Just two years ago, customer service was a strong point for the U.S. federal government, with citizens giving the courtesy and helpfulness of staff a rating of 80 out of a possible 100 points. The American Customer Satisfaction Index—which applies the same rigorous, scientific methodology to measuring satisfaction with both private and public sector organizations—deems scores of 80 or above as excellent.
This once-excellent customer service has diminished since 2012, down 6% according to the ACSI’s annual report on citizen satisfaction with government, but without the benefit of other aspects of agency performance—such as the critical website channel—improving to anywhere near the 80 mark. In fact, website satisfaction has failed to improve at all—staying flat at a benchmark of 72 in 2014, or 3% below its 2012 level. Other aspects of the citizen experience have downgraded further. The process of applying for and receiving services falls to a low score of 68, while the clarity and accessibility of information provided by agencies drops to 69.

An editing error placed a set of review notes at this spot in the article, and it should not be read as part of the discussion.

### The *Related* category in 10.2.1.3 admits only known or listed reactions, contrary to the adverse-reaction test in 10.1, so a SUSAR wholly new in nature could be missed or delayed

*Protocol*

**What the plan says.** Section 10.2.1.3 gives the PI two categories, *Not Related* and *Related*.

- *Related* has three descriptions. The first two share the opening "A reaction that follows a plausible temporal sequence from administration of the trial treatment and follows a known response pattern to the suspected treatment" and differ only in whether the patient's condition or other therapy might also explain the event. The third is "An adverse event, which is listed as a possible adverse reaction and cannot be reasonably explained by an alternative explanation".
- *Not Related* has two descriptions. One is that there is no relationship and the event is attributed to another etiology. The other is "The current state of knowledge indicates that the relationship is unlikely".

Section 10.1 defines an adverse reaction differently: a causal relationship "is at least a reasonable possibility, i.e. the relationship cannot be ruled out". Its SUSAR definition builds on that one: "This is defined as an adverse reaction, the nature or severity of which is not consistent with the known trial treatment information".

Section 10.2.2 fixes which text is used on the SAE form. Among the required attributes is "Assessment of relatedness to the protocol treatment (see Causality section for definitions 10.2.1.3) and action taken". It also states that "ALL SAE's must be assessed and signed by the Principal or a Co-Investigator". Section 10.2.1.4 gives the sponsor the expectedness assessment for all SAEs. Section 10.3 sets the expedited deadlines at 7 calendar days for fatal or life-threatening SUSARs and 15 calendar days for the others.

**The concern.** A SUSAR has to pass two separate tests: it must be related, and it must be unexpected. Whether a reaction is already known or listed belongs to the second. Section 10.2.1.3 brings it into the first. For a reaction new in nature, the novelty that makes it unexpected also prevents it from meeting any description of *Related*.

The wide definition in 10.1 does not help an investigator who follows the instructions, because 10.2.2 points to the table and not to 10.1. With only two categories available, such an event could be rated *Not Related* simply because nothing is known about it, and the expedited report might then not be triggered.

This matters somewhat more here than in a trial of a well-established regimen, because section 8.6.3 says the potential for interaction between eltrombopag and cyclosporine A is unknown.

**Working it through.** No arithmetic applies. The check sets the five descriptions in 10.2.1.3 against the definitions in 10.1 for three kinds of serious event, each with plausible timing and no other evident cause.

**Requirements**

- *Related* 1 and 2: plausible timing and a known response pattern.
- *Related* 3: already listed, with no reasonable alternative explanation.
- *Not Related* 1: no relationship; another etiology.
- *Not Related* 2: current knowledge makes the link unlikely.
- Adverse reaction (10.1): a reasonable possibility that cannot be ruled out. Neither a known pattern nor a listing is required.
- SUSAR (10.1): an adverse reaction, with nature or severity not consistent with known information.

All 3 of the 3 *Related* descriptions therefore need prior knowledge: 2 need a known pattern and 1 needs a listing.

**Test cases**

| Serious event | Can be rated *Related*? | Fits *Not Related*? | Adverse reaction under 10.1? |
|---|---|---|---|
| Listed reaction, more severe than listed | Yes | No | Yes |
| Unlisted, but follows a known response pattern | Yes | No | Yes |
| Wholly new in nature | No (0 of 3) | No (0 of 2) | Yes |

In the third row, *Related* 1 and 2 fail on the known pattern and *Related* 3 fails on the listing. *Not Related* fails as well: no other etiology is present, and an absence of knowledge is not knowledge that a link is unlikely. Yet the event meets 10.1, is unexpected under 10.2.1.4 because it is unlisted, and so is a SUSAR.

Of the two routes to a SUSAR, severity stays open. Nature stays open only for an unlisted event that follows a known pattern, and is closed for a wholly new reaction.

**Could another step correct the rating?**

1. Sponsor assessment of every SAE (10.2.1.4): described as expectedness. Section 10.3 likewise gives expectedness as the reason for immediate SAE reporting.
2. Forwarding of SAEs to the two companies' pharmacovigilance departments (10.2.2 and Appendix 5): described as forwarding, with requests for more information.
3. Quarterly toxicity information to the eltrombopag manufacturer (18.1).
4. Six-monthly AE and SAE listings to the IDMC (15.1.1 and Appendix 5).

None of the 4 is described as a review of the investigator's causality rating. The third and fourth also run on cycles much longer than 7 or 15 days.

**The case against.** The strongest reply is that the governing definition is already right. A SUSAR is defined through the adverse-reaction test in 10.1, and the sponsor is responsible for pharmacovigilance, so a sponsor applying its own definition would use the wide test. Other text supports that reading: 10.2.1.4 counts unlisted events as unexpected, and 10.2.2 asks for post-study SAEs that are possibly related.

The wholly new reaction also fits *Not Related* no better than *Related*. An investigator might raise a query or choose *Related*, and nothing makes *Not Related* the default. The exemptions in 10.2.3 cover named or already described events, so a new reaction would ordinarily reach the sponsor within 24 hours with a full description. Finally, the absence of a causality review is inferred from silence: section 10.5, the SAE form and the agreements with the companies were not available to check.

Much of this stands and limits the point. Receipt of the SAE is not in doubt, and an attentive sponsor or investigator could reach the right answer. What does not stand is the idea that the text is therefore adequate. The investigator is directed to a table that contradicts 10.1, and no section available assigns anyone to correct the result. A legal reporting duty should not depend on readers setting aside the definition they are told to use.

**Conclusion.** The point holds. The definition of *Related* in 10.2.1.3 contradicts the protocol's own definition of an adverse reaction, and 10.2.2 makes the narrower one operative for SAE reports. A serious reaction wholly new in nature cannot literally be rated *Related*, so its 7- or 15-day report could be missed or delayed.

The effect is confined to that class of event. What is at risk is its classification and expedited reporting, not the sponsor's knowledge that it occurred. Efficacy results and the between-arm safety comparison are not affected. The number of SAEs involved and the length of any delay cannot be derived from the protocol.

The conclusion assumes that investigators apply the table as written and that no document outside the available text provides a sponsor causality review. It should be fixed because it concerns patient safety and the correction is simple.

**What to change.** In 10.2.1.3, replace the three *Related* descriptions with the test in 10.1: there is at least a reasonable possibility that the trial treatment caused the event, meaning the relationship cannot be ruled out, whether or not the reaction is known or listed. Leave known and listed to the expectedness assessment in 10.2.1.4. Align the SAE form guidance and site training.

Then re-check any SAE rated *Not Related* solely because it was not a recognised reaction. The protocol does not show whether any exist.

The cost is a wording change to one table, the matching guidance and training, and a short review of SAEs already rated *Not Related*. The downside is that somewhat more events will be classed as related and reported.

As in the private sector, customer service is often the first casualty of cost-cutting and poor service leads to less satisfaction. The overall score for citizen satisfaction with federal government is down for a second year, reaching a new low of 64.4.
The downturn in citizen satisfaction comes amid cutbacks in agency budgets and fewer federal workers. As reported in January, reduced funding for the IRS could mean longer wait times for callers this tax season, delays in refunds for paper filers, and perhaps even a total agency shutdown later in the year.
If cuts are going to be made to the people delivering the services, then part of the solution is paying more attention to websites. ACSI data show that citizens are much happier when services are offered electronically. In the case of the Internal Revenue Service, satisfaction is dramatically higher for taxpayers who file electronically (76) than for those who file on paper (56).